Oscillospira has been observed to relate to, even contribute to leanness or lower BMI and also negatively be associated with inflammatory diseases as reviewed by Konikoff and Gophna (2016). The potential underlying mechanism, is due to the fact that genus Oscillospira was able to degrade mammalian-derived glycans (such as fucose, sialic acids, and glucuronic acid) either from the host or from diet, leading to extra metabolic energy consumption by host to regenerate degraded glycoproteins that compose, for example, intestinal mucins (Kohl et al., 2014). Significant increased abundance of Oscillospira with inulin addition could explain the body weight- and fat storage-reducing effects of inulin at genus level. Genus Streptococcus was found to involve in the fermentation of sugars, yielding lactic acid as their predominant fermentation end product (van den Bogert et al., 2013). Species belonging to Phascolarctobacterium (for e.g., Phascolarctobacterium succinatutens) were demonstrated to be able to further metabolize succinate, a fermentation product of dietary fiber, to form propionate (Engels et al., 2016). The increases of these two genera well confirmed the nature of inulin as a dietary fiber to be utilized by specific bacteria. Compared with inulin, fat addition showed less dramatic effects on the modification of genus taxonomies. As the most well-known probiotics, Lactobacillus and Bifidobacterium have received great concern in previous studies. It should be mentioned that there were no significant increases for both of them with inulin addition in our study. This missing effect was in line with results reported by Paßlack et al. (2015) with 3% inulin addition in sows during gestation and lactation and results obtained by Mair et al. (2010) with 0.4% inulin addition in newly weaned piglets.
With regard to different gestation stages, our present results were inconsistent with Koren et al. (2012) and Kong et al. (2016) who found decreased OTUs in pregnant women or pigs, as well as Collado et al. (2008) who found increased total fecal cell counts from the first to third trimester in women. The discrepancy could be contributed by the genetic background of the experimental subjects and environmental deviation. Slight but not significant decline in Simpson index over the gestation aligned with the results obtained by Kong et al. (2016) and DiGiulio et al. (2015). However, significant increase of Chao 1 index on d110 of gestation, which is some controversial to previous results which found decreased Chao 1 index in sows (Kong et al., 2016) and similar Chao 1 index in women (DiGiulio et al., 2015) from early to late of gestation, was mostly caused by fat and inulin addition in the present study. This finding underscores the efficacy of different dietary treatments on modifying the gut microbiota.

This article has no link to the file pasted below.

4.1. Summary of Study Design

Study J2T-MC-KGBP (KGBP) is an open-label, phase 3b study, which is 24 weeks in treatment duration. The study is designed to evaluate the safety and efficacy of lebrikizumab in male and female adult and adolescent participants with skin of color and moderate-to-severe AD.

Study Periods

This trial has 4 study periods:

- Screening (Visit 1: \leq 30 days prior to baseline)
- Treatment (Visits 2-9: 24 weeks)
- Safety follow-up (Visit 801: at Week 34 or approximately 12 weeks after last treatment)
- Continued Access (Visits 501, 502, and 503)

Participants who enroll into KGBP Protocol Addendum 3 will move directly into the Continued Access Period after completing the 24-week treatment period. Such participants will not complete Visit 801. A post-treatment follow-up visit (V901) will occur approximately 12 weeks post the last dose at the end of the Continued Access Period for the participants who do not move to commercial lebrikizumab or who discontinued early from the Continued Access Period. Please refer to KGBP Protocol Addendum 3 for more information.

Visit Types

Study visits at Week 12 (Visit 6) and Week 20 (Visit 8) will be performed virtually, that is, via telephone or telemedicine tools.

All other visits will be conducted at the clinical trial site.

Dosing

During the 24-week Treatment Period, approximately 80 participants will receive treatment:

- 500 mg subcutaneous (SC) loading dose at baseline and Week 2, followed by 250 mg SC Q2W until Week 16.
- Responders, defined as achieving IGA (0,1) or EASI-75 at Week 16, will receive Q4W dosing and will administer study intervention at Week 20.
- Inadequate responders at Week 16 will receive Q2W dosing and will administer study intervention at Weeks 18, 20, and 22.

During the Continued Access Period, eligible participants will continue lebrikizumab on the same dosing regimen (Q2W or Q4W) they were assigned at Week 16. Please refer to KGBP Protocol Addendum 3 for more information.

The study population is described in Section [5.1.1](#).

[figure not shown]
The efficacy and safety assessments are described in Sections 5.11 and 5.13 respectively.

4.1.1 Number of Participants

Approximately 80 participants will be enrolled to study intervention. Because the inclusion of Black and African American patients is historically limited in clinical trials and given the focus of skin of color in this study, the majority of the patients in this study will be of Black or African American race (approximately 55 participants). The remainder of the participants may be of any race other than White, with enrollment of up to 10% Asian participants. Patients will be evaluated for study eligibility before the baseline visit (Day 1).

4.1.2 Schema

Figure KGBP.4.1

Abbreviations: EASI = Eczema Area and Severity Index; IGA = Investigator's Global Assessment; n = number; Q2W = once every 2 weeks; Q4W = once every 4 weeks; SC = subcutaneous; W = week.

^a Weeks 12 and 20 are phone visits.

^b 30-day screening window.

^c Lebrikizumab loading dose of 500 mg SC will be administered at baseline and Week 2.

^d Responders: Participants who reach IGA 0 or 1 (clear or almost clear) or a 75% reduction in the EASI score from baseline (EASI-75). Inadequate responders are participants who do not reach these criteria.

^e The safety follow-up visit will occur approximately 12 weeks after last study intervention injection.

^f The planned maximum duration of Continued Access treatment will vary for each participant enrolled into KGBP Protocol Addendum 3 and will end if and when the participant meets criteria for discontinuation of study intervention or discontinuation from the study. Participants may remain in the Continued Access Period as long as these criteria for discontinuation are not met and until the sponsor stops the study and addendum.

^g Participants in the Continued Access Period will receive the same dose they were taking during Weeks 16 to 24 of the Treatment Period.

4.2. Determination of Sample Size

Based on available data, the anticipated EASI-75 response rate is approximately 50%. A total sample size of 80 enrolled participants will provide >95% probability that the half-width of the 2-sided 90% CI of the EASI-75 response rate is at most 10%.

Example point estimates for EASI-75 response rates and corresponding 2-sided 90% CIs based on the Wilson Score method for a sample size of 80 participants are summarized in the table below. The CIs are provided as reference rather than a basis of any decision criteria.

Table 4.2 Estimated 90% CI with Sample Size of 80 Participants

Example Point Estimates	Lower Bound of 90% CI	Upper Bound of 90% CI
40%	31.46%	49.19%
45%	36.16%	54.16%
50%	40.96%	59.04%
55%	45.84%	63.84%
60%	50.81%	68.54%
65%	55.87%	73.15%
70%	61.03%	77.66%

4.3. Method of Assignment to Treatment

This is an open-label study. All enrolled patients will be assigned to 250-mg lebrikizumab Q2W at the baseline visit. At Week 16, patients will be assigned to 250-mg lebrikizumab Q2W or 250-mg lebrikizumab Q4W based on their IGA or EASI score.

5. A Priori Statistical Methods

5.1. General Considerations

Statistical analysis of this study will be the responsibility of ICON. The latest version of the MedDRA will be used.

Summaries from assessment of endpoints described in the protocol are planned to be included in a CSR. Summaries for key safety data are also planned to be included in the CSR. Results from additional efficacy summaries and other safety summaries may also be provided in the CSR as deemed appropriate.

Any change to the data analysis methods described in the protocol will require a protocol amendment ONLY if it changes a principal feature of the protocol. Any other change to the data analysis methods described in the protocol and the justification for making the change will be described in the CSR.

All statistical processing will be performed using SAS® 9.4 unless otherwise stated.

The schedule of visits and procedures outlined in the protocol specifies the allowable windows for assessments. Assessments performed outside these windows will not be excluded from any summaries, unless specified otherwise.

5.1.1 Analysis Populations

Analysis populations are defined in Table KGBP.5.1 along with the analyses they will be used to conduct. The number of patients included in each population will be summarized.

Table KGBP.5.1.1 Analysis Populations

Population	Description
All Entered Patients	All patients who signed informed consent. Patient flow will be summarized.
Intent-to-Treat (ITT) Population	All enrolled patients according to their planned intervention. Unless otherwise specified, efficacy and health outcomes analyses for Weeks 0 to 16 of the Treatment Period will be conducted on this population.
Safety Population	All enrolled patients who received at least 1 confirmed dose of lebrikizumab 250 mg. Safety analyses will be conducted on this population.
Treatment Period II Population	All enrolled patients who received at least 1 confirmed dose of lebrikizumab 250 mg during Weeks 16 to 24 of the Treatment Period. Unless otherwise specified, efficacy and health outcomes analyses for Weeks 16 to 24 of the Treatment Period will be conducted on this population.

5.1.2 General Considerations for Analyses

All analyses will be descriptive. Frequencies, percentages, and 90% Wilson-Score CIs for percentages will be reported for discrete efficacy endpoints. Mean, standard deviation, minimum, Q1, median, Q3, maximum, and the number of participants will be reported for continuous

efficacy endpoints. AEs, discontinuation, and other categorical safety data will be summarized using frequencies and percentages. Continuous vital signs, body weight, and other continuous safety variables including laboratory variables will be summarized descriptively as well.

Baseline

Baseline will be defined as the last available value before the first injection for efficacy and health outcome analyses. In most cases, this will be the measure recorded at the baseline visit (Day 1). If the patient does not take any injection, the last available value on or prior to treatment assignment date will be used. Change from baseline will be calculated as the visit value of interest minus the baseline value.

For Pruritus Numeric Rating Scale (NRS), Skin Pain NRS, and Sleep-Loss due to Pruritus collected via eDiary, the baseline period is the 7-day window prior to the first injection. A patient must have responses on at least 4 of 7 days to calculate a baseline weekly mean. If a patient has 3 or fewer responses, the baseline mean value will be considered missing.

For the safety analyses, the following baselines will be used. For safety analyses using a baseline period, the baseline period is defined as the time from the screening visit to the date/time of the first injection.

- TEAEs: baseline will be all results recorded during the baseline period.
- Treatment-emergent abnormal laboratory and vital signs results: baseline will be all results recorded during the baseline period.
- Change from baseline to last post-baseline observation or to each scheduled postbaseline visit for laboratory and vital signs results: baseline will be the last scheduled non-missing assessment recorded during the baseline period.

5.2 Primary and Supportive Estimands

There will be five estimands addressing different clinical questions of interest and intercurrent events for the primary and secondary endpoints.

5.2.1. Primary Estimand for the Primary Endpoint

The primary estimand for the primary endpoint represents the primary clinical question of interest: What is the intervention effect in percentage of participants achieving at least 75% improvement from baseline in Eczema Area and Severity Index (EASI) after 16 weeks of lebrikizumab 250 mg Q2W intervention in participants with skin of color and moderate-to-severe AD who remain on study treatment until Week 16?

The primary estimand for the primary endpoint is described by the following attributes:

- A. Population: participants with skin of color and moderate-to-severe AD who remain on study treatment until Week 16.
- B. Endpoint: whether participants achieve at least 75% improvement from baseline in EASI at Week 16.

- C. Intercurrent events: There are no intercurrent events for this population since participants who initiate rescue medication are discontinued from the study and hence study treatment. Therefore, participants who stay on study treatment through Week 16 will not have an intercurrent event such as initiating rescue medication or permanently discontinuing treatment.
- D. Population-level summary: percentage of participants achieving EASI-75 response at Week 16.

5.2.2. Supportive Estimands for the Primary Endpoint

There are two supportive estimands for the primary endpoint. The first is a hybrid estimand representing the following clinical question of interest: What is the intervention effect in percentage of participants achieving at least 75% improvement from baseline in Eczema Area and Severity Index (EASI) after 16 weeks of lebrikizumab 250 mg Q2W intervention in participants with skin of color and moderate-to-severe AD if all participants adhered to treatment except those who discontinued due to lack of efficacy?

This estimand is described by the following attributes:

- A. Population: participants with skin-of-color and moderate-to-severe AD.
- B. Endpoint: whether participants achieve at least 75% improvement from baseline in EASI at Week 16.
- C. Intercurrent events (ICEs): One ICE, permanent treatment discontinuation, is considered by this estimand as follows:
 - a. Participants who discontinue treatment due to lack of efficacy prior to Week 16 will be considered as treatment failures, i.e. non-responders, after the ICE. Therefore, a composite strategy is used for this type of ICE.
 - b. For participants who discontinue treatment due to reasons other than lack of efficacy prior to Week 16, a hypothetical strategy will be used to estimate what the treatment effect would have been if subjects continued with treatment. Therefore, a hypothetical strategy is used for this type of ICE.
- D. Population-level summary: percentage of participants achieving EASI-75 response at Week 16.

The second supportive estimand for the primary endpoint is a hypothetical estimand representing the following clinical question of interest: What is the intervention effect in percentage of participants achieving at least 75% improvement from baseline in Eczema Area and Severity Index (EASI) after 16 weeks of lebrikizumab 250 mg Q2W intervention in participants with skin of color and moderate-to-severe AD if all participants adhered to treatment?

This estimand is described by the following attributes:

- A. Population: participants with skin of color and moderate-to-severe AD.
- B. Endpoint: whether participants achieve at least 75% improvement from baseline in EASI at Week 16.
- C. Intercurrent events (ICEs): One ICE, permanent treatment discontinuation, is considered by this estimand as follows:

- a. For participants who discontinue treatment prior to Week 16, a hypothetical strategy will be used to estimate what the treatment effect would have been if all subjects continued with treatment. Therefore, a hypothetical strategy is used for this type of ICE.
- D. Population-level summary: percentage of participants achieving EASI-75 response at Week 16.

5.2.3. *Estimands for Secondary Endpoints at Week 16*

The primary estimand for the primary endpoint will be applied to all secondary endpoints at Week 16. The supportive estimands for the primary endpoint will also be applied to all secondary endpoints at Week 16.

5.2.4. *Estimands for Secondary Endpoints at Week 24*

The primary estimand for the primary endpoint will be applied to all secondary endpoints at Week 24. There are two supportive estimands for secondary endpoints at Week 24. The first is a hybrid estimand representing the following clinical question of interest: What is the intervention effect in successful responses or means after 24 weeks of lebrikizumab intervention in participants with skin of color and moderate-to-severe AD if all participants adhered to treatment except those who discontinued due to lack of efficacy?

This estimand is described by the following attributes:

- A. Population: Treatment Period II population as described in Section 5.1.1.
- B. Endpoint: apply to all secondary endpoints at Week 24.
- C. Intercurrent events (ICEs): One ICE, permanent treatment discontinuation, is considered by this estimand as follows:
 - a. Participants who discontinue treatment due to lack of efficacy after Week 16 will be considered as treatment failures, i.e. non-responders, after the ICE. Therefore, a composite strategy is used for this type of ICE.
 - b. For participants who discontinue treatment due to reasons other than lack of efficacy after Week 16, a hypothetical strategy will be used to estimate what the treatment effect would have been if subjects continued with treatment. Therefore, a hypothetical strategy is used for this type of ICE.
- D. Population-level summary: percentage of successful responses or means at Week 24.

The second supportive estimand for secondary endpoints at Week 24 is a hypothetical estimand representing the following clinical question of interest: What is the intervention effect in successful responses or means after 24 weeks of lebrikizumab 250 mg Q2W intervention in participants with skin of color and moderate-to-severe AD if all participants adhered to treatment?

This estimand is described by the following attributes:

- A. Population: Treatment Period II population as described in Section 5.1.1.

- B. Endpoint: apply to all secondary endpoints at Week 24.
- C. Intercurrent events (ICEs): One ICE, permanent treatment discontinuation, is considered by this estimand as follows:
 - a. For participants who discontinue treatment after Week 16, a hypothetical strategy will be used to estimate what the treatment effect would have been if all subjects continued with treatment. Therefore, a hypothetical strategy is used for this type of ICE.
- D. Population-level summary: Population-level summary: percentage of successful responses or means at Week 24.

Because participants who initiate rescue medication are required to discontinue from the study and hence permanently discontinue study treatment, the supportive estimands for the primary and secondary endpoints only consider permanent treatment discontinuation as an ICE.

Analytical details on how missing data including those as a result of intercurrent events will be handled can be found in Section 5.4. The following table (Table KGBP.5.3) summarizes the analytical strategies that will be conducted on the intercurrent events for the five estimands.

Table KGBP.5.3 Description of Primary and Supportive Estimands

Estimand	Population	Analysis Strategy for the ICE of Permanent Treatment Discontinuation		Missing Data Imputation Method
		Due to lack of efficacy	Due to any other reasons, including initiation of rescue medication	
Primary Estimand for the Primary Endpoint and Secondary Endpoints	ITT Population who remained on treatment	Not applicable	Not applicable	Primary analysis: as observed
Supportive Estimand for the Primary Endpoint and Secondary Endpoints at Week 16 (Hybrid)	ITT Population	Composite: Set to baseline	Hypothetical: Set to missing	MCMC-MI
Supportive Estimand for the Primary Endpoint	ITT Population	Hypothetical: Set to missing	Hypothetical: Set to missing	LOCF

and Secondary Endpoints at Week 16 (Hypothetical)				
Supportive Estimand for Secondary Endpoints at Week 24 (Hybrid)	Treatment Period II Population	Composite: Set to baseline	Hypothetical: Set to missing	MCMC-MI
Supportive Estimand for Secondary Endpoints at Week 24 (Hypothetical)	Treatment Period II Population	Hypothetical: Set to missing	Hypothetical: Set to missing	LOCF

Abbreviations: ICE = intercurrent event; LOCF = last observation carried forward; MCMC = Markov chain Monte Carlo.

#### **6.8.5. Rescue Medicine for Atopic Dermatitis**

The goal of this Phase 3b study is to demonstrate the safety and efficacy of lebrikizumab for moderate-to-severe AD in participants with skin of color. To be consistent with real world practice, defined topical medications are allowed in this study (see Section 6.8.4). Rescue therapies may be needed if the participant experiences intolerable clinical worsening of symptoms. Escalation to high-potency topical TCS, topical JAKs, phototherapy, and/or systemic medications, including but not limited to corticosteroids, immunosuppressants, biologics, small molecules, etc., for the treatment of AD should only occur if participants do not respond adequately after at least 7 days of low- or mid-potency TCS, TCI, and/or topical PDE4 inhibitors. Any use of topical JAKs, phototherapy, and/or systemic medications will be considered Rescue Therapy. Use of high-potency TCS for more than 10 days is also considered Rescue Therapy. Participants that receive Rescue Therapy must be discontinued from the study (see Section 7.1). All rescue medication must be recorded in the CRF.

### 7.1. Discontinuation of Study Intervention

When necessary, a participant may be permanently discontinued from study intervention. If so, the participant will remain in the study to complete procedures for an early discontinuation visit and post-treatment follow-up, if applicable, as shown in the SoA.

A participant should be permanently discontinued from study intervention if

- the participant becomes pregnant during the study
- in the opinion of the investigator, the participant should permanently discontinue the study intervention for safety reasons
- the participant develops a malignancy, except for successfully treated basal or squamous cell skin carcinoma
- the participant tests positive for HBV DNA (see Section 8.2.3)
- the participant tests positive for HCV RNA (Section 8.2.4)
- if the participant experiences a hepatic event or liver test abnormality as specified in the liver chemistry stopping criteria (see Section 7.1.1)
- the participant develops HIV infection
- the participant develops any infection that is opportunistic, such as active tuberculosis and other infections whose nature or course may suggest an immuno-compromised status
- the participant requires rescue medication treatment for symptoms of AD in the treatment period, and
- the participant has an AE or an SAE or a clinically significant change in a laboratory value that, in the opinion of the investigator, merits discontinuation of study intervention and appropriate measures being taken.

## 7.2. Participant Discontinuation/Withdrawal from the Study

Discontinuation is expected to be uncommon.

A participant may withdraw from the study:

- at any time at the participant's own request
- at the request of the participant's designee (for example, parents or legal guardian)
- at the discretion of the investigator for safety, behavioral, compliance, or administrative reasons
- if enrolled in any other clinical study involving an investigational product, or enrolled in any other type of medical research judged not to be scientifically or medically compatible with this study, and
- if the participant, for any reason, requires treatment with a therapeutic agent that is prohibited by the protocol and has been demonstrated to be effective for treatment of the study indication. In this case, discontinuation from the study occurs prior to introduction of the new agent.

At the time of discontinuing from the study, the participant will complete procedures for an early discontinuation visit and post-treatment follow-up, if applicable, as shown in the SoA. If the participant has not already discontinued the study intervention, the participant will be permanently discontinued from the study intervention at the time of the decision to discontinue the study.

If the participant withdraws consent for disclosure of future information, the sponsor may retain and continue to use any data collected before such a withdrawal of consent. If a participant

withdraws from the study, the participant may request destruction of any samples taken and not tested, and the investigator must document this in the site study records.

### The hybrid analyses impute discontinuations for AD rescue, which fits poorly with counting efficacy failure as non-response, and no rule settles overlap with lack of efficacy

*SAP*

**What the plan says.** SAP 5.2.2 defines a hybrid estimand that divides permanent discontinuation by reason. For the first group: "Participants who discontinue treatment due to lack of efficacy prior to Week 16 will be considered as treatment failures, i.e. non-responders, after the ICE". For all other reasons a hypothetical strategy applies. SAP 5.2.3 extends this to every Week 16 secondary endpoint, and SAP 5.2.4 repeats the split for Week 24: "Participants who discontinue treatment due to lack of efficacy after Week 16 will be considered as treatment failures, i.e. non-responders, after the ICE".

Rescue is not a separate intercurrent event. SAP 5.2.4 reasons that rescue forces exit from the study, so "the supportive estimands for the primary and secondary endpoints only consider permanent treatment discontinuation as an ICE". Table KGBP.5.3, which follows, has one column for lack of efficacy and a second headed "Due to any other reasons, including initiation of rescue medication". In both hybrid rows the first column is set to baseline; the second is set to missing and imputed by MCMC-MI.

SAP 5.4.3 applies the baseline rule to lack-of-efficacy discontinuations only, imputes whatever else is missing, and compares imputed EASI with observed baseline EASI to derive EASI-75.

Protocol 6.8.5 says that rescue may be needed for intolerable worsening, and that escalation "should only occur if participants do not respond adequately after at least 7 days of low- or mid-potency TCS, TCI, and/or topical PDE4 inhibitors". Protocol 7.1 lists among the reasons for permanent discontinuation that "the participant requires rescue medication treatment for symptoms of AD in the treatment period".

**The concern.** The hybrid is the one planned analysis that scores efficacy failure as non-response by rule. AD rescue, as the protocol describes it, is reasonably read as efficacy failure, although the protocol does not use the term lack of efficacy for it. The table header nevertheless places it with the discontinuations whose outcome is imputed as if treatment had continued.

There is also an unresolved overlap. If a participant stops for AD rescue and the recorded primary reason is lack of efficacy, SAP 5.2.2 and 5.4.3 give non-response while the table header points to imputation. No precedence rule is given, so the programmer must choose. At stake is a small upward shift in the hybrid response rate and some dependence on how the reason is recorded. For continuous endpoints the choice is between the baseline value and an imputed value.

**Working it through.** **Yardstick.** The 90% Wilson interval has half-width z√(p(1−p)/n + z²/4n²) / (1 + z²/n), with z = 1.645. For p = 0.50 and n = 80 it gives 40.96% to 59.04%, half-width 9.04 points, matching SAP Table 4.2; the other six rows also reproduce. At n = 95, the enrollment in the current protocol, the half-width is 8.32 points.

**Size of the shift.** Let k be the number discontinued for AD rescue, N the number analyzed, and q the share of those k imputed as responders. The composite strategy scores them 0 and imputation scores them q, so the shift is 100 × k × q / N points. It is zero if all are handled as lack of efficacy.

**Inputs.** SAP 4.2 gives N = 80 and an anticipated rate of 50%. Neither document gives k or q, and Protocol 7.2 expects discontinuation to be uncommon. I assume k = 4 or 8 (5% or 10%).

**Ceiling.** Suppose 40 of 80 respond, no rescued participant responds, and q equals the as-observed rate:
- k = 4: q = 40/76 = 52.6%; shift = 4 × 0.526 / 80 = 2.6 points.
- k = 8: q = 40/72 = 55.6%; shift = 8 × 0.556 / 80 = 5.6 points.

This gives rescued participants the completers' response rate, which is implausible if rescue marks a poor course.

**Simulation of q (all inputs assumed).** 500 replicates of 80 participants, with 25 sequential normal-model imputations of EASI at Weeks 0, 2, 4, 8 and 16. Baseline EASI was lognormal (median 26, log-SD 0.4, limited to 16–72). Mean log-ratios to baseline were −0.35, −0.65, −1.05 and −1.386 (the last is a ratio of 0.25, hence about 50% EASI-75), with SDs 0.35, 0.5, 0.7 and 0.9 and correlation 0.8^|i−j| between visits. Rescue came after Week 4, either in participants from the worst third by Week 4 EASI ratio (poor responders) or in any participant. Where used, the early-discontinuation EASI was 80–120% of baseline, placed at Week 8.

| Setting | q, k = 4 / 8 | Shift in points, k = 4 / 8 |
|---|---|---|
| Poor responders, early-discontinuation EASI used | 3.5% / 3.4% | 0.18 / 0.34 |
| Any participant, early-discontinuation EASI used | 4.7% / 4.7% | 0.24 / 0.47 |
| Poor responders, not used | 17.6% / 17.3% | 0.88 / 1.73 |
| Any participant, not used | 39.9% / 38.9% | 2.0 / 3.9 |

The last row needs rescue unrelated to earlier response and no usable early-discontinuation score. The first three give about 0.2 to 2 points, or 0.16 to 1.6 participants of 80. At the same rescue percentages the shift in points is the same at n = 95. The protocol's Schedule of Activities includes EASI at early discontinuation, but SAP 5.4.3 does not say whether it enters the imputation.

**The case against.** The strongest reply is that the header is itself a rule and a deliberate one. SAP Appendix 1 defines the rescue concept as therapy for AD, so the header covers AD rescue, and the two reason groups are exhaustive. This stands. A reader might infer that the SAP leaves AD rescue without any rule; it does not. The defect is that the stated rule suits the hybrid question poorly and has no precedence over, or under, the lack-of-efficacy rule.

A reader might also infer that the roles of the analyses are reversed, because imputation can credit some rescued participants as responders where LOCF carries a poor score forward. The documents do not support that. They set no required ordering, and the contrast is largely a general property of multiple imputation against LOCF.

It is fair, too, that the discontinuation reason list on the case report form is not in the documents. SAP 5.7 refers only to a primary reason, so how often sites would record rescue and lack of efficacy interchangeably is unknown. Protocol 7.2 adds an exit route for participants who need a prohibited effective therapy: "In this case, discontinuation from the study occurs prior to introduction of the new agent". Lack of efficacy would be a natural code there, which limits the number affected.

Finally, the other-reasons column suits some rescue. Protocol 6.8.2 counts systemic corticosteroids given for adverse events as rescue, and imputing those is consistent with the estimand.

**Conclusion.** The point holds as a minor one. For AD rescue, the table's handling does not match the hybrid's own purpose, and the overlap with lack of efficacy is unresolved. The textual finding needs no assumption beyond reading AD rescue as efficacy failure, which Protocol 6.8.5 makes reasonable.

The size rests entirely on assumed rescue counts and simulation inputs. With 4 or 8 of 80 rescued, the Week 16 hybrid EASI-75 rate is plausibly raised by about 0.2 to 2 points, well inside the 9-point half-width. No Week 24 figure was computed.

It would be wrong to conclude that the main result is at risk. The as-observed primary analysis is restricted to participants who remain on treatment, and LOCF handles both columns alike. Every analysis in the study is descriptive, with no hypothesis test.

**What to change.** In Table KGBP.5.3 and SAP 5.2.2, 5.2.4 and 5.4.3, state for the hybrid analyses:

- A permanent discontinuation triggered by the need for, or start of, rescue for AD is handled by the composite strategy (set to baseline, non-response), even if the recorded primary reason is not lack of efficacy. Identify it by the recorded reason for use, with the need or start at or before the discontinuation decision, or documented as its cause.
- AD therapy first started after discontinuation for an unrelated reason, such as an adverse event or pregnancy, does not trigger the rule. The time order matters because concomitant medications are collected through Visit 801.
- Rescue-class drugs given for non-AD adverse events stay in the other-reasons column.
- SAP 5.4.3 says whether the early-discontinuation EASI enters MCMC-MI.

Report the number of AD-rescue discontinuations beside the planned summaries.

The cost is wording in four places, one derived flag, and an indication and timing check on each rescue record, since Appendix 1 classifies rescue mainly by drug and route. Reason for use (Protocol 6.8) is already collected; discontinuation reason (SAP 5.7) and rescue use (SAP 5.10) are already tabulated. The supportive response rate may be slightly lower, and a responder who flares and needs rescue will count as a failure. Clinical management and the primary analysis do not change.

At either phylum or genus level, results obtained on d110 of gestation showed striking differences from other gestation stages. Decreased relative abundance of Firmicutes, increased relative abundance of Bacteroidetes, as well as decreased Firmicutes/Bacteroidetes ratio on d110 of gestation was in line with results reported in the proximal colon content samples by Kong et al. (2016) who sampled on d45, d75, and d110 of gestation, however, Koren et al. (2012) and DiGiulio et al. (2015) found no dramatic change over the course of gestation in women. According to Jumpertz et al. (2011), increase in Firmicutes and a corresponding decrease in Bacteroidetes were associated with an increased energy harvest. Our results indicated some degree of increased energy expenditure on d110 of gestation. In fact, viewed from genus level, the decreased relative abundances of Clostridum, Ruminococcus, Turicibacter, Lactobacillus, Terrisporobacter, and Christensenellaceae_R-7_group, along with the increased abundances of Prevotella, Bacteroides, and YRC22 on d110 of gestation could well explain the decline in Firmicutes and increment in Bacteroidetes, respectively. Most species of Ruminococcus fall under Clostridium cluster IV and Clostridium cluster XIVa, which have been associated with obesity, weight gain and lipid storage (Turnbaugh et al., 2006; Nadal et al., 2009). The abrupt decline of Clostridum, more than 50% decline of Ruminococcus as well as decreases of other genera on d110 of gestation indicated that the sow were in catabolic metabolic state during the perinatal period. It is well demonstrated previously that body fat stores and protein reserves mobilized evidently at perinatal period due to reallocation of nutrients from the conceptus to the mammary tissue during which massive mammary growth occurs, and colostrum production is being initiated (Theil et al., 2014). Correspondingly, heat production also increases during this time (Theil, 2015). These physiological changes contribute to the shift of maternal metabolism from an anabolic to a catabolic state. The findings that specific microbial communities changed dramatically at perinatal period may provide the first evidence to reveal the microbial mechanism under which maternal catabolic state appeared around parturition.